KANSAS CITY, Mo. (AP) — Brothers Molham and Mohammad Kayali spray-painted anti-government graffiti around Aleppo University in northern Syria in early 2012 and held up flags in protest against President Bashar al Assad’s government. Worried that their lives were in danger, they gave up on school and fled to Turkey in September 2012.
They were reunited last year with their younger brother, Ebrahim, at Emporia State University, a small school in Kansas, joining among about 700 “academic refugees” now in the U.S. who either fled from the long-running violent conflict, attended universities that have closed or couldn’t safely travel to schools in dangerous areas.
The Syrian conflict has displaced tens of thousands of students, and some schools in Syria were attacked, including in 2013 when at least 10 students were killed at an outdoor cafe at Damascus University.
It’s a situation that has created an educational vacuum that universities around the world, including in the U.S., are seeking to fill in the hopes that the young Syrians will someday help rebuild their country.
“The main reason you learn is you learn to benefit your country, to protect your country,” said 28-year-old Molham Kayali, who is looking for engineering jobs after graduating last month. “People in engineering, people in architecture can rebuild the country, can rebuild the construction, everything.”
The New York-based Institute of International Education has helped organize a consortium of mostly U.S. and Portuguese schools and has provided 158 scholarships and 89 emergency grants to Syrian students, according to Daniela Kaisth, a vice president with the institute. Similar efforts were made to help Iraqi students after the U.S.-led invasion.
The latest data shows that the number of Syrian students attending U.S. universities swelled from 424 students in 2009-10 to 693 students in 2013-14, according to the institute’s Open Doors Report on International Education Exchange, published in partnership with the U.S. Department of State.
Some of the schools in the consortium are Emporia State, the Illinois Institute of Technology in Chicago, Monmouth College in Illinois, and Tufts University in Massachusetts.
“All of them are deeply concerned about the devastation and the loss of this incredible culture,” Monmouth College associate dean Brenda Tooley said of the 18 Syrian students studying at the 1,300-student private liberal arts college. “It’s not just that they just want to preserve an intellectual heritage, but to preserve the arts, to try to think about how to rebuild either there — eventually — or in connection with other Syrians in the diaspora as they continue in their professional lives.”
Kaisth added that the Dutch and German governments also have backed efforts to bring Syrian students to their countries, and the European Union is mapping out ideas for providing more scholarships.
The effort is challenging, as the students sometimes are lacking transcripts, Kaisth explained. But the students’ compelling stories also make the effort rewarding, she said, recalling the tale of one young woman who traveled to the U.S. after her father disappeared and wanted to earn a university degree so he’d be proud when she saw him again.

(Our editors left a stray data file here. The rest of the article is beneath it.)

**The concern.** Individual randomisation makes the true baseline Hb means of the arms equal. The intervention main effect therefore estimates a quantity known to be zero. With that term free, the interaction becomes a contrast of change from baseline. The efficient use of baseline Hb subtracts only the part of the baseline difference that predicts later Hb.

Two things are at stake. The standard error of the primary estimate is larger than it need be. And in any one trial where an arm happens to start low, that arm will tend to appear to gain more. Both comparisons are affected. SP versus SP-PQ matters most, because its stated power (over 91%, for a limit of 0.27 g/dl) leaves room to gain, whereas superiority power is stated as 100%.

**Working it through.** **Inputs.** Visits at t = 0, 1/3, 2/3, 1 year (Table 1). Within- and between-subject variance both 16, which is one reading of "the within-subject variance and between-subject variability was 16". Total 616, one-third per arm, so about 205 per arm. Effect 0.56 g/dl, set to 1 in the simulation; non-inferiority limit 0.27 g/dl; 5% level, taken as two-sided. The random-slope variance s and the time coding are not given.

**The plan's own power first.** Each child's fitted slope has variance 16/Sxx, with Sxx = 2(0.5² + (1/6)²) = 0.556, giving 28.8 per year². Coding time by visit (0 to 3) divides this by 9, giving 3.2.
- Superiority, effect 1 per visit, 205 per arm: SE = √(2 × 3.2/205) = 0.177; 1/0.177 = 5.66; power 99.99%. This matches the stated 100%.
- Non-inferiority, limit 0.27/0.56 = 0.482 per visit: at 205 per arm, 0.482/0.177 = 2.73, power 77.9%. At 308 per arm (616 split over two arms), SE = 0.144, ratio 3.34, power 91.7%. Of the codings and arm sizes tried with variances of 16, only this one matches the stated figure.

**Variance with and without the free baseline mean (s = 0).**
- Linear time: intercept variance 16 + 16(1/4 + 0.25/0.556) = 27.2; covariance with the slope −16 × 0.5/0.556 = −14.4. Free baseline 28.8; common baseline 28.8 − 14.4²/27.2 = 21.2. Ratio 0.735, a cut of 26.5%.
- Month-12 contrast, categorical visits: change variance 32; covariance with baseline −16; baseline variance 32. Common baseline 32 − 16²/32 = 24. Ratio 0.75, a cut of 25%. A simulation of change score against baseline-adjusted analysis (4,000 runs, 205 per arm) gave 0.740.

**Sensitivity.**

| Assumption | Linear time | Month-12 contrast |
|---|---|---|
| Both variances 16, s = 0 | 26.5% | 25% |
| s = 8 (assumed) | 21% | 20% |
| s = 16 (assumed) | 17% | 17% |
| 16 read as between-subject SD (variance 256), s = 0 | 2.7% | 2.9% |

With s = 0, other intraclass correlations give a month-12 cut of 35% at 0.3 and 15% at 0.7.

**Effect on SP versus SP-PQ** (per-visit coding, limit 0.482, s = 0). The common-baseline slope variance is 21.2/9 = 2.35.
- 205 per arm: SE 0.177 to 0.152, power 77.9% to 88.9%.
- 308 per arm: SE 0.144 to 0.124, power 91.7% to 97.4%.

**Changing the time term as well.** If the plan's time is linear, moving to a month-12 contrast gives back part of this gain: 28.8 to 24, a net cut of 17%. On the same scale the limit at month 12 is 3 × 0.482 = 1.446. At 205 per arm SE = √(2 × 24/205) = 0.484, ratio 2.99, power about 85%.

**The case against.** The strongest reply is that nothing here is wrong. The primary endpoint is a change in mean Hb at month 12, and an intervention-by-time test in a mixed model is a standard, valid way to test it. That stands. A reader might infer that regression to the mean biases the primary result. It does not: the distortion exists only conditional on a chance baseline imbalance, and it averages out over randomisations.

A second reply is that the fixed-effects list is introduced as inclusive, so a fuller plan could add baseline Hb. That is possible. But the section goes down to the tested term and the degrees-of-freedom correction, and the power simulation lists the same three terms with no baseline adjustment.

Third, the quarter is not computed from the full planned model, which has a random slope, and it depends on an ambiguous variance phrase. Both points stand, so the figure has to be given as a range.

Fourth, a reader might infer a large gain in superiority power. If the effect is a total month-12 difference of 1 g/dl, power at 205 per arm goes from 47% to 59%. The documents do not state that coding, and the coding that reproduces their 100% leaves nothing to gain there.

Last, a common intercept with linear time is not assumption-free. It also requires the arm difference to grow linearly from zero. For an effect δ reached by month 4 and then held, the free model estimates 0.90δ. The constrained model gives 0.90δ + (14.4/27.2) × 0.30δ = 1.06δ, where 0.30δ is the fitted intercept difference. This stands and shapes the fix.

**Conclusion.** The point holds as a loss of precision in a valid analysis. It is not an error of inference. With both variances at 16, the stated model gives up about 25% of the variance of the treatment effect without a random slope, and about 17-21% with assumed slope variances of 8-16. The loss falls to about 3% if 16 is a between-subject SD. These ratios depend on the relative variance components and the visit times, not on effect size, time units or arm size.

“That just broke my heart,” Kaisth said, “because I thought, ‘Is she ever going to see her father again with what is going on in her country?'”
Farm fields stretch out to the horizon around the 25,000-person city of Emporia. It is, Molham Kayali said simply, “quiet,” after the chaos of Syria and the hustle of Istanbul and its 14 million residents.
As the oldest, he said he plans to use his degree to earn money to keep his younger brothers in school; 25-year-old Mohammad is studying biology, and Ebrahim, 22, is majoring in computer science. All three are seeking political asylum.
Despite scholarship help and a tuition discount, money is tight for the brothers, as it is for many Syrian refugees.
“Even students who came from middle-class backgrounds when the conflict started, their families are either refugees in other countries or if they are back in Syria, there is no business to be done,” Kaisth said. “They are struggling just to live in that country.”
Five other Syrians attended Emporia State this past school year. Gonzalo Bruce, dean of international education, said that with ongoing news about how “delicate” and “fragile” life is there, the students’ presence on the nearly 6,000-student campus is “really great from an academic standpoint.”
The two younger Kayali brothers shared their experience in a university essay contest, with Ebrahim winning a $1,000 scholarship describing his journey from “hell to heaven.” Twice after Ebrahim’s brothers fled Syria, the apartments in Aleppo where he and his mother lived were attacked, he said.
She still lives in what he called the “death city.” In urging Ebrahim to leave, she told him, “I want to see you a special person,” he recalled.
“I left my heart with her,” he wrote, “and I said to her I will graduate as fast as possible to make you happy and to rebuild a new life for us.”
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